- Magyk (Septimus Heap, #1) by Angie Sage
- The Merchant of Death (Pendragon, #1) by D.J. MacHale
I’m grouping these two books because I had similar issues with both of them, issues that influenced my post about expectations for books for younger readers.
As I said in that post, I’m not going to rate books aimed younger than a YA level. Although in the end I enjoyed both books, I was also disappointed in each of them.
I listened to the audio version of both of these books. I think this was a mistake for me. I think I would have enjoyed both of them much more if I could have picked up the pace– I’m a fast reader, and I would have read each of these in much less time than it took to listen, and I think I would have enjoyed them more if I’d spent less time with them.
Magyk by Angie Sage
The seventh son of the seventh son, aptly named Septimus Heap, is stolen the night he is born by a midwife who pronounces him dead. That same night, the baby’s father, Silas
Heap, comes across a bundle in the snow containing a new born girl with violet eyes. The Heaps take this helpless newborn into their home, name her Jenna, and raise her as their own. But who is this mysterious baby girl, and what really happened to their beloved son Septimus?
As I listened to this book, I kept thinking about what a mish-mash of common magical elements and bits and pieces of other books it was– yet it came together into something quite original.
It was unclear to me whether the big secret of the book was supposed to be a secret to the reader, particularly the target audience of young readers, or if it was only supposed to be a mystery for the other characters in the book. From the time the relevant characters were introduced, I knew where the story was heading. That may have been deliberate, but I wasn’t sure.
The characters were fun and the world was interesting, but the language was a little too simple and the action a little too slow to really work as an audiobook for me.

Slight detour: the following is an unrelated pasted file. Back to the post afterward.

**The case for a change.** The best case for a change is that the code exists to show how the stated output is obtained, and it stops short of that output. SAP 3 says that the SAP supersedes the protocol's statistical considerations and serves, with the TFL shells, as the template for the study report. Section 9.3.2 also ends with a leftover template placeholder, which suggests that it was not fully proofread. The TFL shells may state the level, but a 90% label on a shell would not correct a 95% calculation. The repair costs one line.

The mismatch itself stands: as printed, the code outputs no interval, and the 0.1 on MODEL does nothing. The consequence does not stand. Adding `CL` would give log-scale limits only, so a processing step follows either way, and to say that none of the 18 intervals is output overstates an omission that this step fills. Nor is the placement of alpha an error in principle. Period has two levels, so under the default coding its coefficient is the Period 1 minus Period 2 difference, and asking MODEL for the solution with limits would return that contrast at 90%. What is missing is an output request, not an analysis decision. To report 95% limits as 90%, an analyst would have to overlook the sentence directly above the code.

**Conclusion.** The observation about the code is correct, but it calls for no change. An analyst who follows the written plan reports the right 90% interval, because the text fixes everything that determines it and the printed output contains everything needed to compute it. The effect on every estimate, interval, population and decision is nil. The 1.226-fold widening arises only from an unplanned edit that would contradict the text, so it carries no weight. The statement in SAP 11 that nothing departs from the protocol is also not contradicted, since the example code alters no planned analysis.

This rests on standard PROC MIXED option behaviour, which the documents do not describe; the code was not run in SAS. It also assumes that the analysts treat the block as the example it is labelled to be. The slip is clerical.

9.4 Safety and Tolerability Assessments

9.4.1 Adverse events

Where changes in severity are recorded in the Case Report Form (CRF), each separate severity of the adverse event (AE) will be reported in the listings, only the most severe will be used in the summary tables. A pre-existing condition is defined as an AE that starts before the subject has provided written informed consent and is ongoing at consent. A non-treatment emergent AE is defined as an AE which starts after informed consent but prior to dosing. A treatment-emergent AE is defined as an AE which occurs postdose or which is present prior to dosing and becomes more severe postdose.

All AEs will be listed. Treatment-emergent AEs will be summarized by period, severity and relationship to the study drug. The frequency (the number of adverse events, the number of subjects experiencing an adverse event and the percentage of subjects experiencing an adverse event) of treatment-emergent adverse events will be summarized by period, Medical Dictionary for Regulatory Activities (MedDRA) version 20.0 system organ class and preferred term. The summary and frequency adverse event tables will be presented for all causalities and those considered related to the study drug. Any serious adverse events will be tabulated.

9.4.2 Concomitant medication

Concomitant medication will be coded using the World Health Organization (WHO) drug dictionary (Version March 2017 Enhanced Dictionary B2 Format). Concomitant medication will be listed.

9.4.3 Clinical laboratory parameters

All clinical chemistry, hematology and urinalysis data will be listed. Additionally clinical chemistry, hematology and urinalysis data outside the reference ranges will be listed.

The Merchant of Death by D.J. MacHale
Bobby Pendragon is a seemingly normal fourteen-year-old boy. He has a family, a home, and even Marley, his beloved dog. But there is something very special about Bobby.
He is going to save the world.
And not just Earth as we know it. Bobby is slowly starting to realize that life in the cosmos isn’t quite what he thought it was. And before he can object, he is swept off to an alternate dimension known as Denduron, a territory inhabited by strange beings, ruled by a magical tyrant, and plagued by dangerous revolution.
If Bobby wants to see his family again, he’s going to have to accept his role as savior, and accept it wholeheartedly. Because, as he is about to discover, Denduron is only the beginning….
I didn’t get into this one at all until the second half. I’d actually abandoned it after the first part, but several people encouraged me to continue with it.
My biggest problem was that Bobby was an all too realistic 14 year old. He was self-centered and whiny, and the narrator did whiny all too well. I liked the secondary characters better than I liked Bobby, although we never saw much depth to any of them.
On the plus side, the universe of this book is an interesting one. I like the linked territories, and am interested in finding out more about those that travel between them.
The book also was able to bring up some questions of ethics in war in a manner accessible to the younger target audience.
Other than the issue I had with Bobby, my main problem with the book was that it kept reminding us about what had happened– sort of an “If you missed the last episode” recap that came up every once in a while. This got repetitive.
I think I’ll put the next book of each of these series on my list of books to read someday, but on paper rather than audio. Unless I’m listening with my family (like on a road trip) or I have a specific recommendation, I’ll avoid audio aimed at this age group if I’m reading for my pleasure.
Magyk was a library download through Netlibrary. The Merchant of Death was a free book from Audible.com.